Are there different types of broadcast spreaders?
Yes. There are two major categories of broadcast spreaders – handheld and wheeled.
- Handheld seed spreaders: Are quick and easy to use tools, ideal for small lawns and gardens. Their greatest advantage is the excellent maneuverability around obstacles, and you can also use them on all kinds of slopes. Some models come with shoulder straps that make it easier to carry around, but larger models can become really heavy when filled with spread material.
- Wheeled seed spreaders: Are designed for quicker and more comfortable covering of larger surfaces, although some models are compact enough to use on small lawns. Their greatest strength is that you don’t have to physically carry them. Wheeled spreaders come in walk-behind models, similar to the push lawn mowers, and tow-behind variants similar to the plug aerators or dethatchers. The former type is ideal for lawns up to ½ acres, while the latter works great on lawns of ½ acres or more. On the downside, these models are often harder to manage around obstacles and on sloped terrains.
How to use a fertilizer spreader?
Wheeled fertilizer spreaders – whether push or towed – are relatively easy to use; take a look at the quick steps below.
- Depending on what material you have to spread (seeds, fertilizer, lime, ice melt, etc.), set the flow level to the recommended spread rate for the product – this is typically specified on the product’s package.
- Place the machine on a walkway or driveway and make sure the flow lever is closed. Fill the hopper with the spreading product. By doing so, you’ll avoid saturating one lawn spot with whatever material you want to spread, should it fall to the ground.
- Sweep off any product residues from the asphalt and open the flow lever. Push – or tow – the spreader a few paces of your normal walking or driving speed, then close the flow lever. Measure the total spreading width as well as the spreading width of each side, so you can decide on a dispersal pattern. Sweep the material off the asphalt and pour it back into the hopper.
- Start spreading the product onto the lawn, maintaining a constant speed. Using the width measurements you just took, walk in a serpentine pattern to cover the whole surface in as little time as possible and with minimum waste.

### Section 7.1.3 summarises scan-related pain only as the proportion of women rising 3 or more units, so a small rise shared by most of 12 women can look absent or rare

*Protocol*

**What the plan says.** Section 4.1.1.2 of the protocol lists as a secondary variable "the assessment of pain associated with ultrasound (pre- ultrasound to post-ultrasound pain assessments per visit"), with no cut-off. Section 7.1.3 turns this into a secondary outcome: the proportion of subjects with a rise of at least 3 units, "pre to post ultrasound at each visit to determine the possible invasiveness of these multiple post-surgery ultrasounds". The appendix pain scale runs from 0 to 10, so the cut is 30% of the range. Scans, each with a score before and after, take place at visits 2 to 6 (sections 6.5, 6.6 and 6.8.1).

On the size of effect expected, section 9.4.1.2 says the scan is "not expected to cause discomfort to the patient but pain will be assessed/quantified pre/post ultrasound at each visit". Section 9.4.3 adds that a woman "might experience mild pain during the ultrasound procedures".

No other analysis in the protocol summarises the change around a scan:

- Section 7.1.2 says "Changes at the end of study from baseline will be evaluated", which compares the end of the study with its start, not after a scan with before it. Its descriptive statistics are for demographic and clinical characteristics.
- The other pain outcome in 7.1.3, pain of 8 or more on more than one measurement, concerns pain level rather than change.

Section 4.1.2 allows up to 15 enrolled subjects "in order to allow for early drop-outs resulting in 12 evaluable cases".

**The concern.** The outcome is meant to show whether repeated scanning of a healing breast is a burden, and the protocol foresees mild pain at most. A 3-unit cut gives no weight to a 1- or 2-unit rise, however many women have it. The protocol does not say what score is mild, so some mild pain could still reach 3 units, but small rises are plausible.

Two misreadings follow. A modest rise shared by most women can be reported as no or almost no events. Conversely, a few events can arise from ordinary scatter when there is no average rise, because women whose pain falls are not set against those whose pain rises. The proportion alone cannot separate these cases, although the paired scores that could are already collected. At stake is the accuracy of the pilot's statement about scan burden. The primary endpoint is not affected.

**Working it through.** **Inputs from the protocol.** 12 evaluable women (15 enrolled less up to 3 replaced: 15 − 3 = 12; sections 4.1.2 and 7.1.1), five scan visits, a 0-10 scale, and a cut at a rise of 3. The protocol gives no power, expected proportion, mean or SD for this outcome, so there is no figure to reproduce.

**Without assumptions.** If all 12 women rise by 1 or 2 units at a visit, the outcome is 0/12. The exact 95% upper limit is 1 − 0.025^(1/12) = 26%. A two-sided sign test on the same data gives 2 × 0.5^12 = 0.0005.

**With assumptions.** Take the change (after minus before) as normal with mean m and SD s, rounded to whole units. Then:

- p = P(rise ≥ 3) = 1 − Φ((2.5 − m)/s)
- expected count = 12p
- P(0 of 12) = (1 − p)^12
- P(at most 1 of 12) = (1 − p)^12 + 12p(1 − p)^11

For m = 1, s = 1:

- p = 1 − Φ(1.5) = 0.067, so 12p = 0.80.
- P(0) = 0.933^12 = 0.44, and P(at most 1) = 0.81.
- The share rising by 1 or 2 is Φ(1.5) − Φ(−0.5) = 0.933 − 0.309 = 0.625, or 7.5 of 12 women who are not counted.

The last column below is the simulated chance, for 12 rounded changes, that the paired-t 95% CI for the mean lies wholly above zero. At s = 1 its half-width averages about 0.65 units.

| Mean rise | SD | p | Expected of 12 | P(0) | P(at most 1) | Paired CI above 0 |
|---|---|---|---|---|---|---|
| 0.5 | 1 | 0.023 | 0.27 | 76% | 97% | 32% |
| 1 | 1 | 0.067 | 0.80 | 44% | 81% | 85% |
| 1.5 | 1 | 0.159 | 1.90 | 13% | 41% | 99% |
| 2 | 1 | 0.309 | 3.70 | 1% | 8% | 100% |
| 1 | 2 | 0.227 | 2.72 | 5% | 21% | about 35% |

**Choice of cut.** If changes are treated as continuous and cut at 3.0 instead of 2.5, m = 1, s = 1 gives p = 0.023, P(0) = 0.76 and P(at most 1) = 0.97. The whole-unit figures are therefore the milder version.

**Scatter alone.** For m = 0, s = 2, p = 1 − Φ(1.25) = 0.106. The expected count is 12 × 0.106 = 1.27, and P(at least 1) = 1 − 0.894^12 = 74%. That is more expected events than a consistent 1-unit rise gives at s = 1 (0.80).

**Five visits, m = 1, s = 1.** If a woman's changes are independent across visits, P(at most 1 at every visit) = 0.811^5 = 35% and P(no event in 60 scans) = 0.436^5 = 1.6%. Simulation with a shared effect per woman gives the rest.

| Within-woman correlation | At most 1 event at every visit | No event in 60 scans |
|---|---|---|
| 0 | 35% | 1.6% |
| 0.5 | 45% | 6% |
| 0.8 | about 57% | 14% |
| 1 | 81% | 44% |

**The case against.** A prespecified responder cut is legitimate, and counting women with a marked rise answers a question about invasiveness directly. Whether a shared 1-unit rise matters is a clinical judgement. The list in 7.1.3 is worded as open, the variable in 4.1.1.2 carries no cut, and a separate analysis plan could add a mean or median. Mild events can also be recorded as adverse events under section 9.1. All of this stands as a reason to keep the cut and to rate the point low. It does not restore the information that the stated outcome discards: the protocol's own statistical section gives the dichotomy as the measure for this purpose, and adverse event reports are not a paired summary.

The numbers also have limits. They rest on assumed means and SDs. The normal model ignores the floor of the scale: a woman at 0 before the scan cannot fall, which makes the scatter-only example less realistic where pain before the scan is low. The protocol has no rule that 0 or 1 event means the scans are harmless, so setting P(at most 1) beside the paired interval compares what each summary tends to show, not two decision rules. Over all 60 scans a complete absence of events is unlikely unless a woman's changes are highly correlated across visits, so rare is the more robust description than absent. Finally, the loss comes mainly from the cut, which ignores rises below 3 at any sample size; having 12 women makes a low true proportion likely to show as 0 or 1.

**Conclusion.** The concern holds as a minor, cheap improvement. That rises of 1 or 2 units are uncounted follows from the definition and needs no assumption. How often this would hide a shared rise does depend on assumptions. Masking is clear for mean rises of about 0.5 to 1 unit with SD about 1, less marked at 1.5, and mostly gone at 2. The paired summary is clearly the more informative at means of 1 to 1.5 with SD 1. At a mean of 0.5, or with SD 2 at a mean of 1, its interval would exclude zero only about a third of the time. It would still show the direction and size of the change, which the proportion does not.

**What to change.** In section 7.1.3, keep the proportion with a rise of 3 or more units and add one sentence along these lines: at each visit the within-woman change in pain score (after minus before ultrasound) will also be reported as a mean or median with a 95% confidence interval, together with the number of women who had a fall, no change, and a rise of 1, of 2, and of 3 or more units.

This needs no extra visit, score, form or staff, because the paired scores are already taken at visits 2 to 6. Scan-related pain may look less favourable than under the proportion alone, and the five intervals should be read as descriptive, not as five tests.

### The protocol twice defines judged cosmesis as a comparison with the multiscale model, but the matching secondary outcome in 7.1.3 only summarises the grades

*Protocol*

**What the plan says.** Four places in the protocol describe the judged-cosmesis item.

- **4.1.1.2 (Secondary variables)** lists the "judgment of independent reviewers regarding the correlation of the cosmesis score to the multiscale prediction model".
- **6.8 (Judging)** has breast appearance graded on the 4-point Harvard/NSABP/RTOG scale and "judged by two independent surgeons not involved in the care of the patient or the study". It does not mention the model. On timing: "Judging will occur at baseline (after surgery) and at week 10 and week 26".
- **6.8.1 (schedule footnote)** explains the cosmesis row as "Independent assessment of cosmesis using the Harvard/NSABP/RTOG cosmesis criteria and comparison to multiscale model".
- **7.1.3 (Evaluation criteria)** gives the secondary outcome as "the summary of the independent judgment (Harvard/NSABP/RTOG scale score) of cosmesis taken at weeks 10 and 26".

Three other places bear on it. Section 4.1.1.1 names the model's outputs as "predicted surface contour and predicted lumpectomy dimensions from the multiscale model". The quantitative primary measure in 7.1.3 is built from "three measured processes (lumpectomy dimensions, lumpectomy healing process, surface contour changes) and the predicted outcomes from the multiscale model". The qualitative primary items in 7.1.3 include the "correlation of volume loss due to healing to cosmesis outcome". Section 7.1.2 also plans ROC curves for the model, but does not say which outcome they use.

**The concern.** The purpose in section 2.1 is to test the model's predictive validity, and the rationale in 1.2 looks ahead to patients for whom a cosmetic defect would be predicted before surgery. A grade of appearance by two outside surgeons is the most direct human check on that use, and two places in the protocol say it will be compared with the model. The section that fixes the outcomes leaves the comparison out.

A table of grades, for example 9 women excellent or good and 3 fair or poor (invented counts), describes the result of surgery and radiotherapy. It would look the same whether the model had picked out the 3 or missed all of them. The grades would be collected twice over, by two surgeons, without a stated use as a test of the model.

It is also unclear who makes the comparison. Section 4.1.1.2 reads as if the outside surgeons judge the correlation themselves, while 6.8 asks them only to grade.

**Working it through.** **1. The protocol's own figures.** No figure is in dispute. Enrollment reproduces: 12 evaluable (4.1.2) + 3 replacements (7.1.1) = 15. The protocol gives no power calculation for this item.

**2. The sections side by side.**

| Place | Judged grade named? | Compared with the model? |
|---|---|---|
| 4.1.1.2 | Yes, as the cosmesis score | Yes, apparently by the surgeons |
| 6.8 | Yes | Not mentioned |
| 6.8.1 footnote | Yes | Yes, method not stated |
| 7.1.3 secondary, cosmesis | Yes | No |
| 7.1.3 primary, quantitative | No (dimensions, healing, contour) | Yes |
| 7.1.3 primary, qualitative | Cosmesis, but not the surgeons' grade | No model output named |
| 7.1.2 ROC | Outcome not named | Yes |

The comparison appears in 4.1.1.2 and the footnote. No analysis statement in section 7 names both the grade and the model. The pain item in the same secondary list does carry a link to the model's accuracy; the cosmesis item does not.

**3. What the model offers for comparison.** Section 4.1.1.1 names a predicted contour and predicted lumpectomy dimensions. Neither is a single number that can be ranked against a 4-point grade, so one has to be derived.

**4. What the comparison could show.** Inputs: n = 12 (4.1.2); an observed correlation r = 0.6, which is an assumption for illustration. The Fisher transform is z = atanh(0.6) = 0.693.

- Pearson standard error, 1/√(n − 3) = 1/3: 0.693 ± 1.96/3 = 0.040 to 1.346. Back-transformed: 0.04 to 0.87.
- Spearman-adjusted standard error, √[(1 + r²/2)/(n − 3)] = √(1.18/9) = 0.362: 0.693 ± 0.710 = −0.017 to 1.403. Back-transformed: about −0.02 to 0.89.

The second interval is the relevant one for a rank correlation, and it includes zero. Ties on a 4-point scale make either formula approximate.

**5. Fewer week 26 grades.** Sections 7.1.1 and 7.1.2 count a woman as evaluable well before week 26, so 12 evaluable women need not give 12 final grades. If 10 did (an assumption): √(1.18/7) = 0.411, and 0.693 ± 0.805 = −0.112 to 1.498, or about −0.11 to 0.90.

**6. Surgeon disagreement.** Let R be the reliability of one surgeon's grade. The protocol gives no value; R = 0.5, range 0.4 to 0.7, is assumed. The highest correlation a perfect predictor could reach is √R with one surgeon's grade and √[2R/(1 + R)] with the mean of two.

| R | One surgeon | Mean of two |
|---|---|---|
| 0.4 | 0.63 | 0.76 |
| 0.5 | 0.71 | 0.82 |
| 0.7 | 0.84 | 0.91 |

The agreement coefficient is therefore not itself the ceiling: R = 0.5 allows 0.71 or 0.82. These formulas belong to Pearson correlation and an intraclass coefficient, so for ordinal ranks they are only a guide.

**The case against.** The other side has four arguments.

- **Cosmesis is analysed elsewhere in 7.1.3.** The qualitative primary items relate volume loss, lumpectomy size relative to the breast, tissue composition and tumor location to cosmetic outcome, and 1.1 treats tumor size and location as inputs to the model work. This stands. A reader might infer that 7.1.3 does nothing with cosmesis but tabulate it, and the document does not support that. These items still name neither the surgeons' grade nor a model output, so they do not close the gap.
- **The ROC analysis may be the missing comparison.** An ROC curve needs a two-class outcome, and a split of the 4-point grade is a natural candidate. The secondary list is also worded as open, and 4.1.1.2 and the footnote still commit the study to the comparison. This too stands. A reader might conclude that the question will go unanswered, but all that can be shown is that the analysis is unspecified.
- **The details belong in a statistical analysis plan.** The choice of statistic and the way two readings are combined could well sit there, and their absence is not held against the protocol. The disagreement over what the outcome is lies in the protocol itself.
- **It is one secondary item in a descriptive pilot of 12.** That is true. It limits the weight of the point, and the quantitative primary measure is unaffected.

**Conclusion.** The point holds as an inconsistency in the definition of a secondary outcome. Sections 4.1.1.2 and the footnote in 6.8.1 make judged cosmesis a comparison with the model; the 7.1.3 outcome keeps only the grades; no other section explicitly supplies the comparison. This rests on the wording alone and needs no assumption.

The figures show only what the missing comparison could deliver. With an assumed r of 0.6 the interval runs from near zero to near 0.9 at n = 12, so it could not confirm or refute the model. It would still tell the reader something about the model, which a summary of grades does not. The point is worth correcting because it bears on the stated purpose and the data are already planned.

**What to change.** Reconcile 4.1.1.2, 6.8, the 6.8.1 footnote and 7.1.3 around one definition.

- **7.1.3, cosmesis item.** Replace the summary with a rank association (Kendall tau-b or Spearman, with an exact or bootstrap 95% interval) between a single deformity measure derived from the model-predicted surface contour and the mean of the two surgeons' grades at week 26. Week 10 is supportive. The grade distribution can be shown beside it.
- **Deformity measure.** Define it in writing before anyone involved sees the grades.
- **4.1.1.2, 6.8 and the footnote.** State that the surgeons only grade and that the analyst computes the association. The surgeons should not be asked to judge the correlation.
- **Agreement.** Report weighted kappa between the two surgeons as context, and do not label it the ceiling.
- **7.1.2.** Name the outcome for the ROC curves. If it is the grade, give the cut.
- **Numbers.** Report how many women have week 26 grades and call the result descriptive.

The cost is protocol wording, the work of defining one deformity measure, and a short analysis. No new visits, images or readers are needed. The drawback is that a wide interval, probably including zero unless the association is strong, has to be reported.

Can I use a seed spreader for anything other than seeding?
Seed spreader is just one of the ways broadcast spreaders are called, so you can use the machine for much more than seeding. In broad lines, you can use it for:
- Spreading fertilizer during late spring and summer
- Spreading mulch
- Spreading herbicides and insecticides
- Spreading lime or sand to adjust the composition of the soil
- Spreading compost
- Spreading ice melt / salt
When is the best time to seed and fertilize a yard?
Broadcast spreaders may be all-round machines you can use all year long, but the truth is that most people use them majorly for seeding and fertilizing.
When to seed?
While many homeowners believe early spring should be the best time, the truth is that anytime from March to October is great for sowing grass. If you sow in early spring, you can expect a beautiful green lawn by the beginning of summer, provided the weather is on your side. If the weather is too cold, seedlings might die off. A too dry and hot summer can also kill young grass blades easily.
In September and October, though, the soil is still warm, and the weather is typically mild. You can also expect a good amount of rainfall that’ll help you save some bucks on irrigation, and the grass will come out strong and healthy in the next season.
When to fertilize?
If you choose a type of grass adapted to the type of soil you have and climate in your area, fertilizing might not always be necessary. In case it is needed, though, you should fertilize a few weeks after the seedlings have sprouted.
If you’ve sowed in March, for example, you should first fertilize the lawn in mid-April or May. Then, fertilize every six weeks until early October.
What features should I look for in a broadcast spreader?
A broadcast spreader is undeniably an essential machine for quick sowing, fertilizing, and overall lawn maintenance. Here are a few essential features to look for before buying:
- Hopper: The best broadcast spreader should have a heavy-duty hopper made from quality polypropylene and with a capacity of at least 20 pounds in case of a handheld model. In walk-behind or tow-behind spreaders, look for a capacity between 40 and 175 pounds, depending on the model you want and the size of your lawn.
- Construction: High-quality wheeled seed spreaders should be made from non-corrosive materials. Tubular steel coated with epoxy powder is perhaps your best bet, as the material is relatively lightweight and rust-resistant.
- Wheels: If you want the machine to live up to the best broadcast spreader title, make sure it comes with large, pneumatic wheels that can tackle all kinds of terrains.
- Ease of setup: Some manufacturers sell their machines either fully or partly disassembled. Unless you want to spend hours figuring out how to put the spreader together, make sure that it comes with clear instructions and that it’s relatively easy to set up.
- Calibration: Most broadcast spreaders are factory calibrated, but don’t take it for granted. If you want to be safe rather than sorry, check it out before buying.
- Spreading accuracy: Last but not least, it is crucial to invest in a spreader that delivers reliable spreading accuracy. This will ensure that every bit of your lawn receives the same treatment.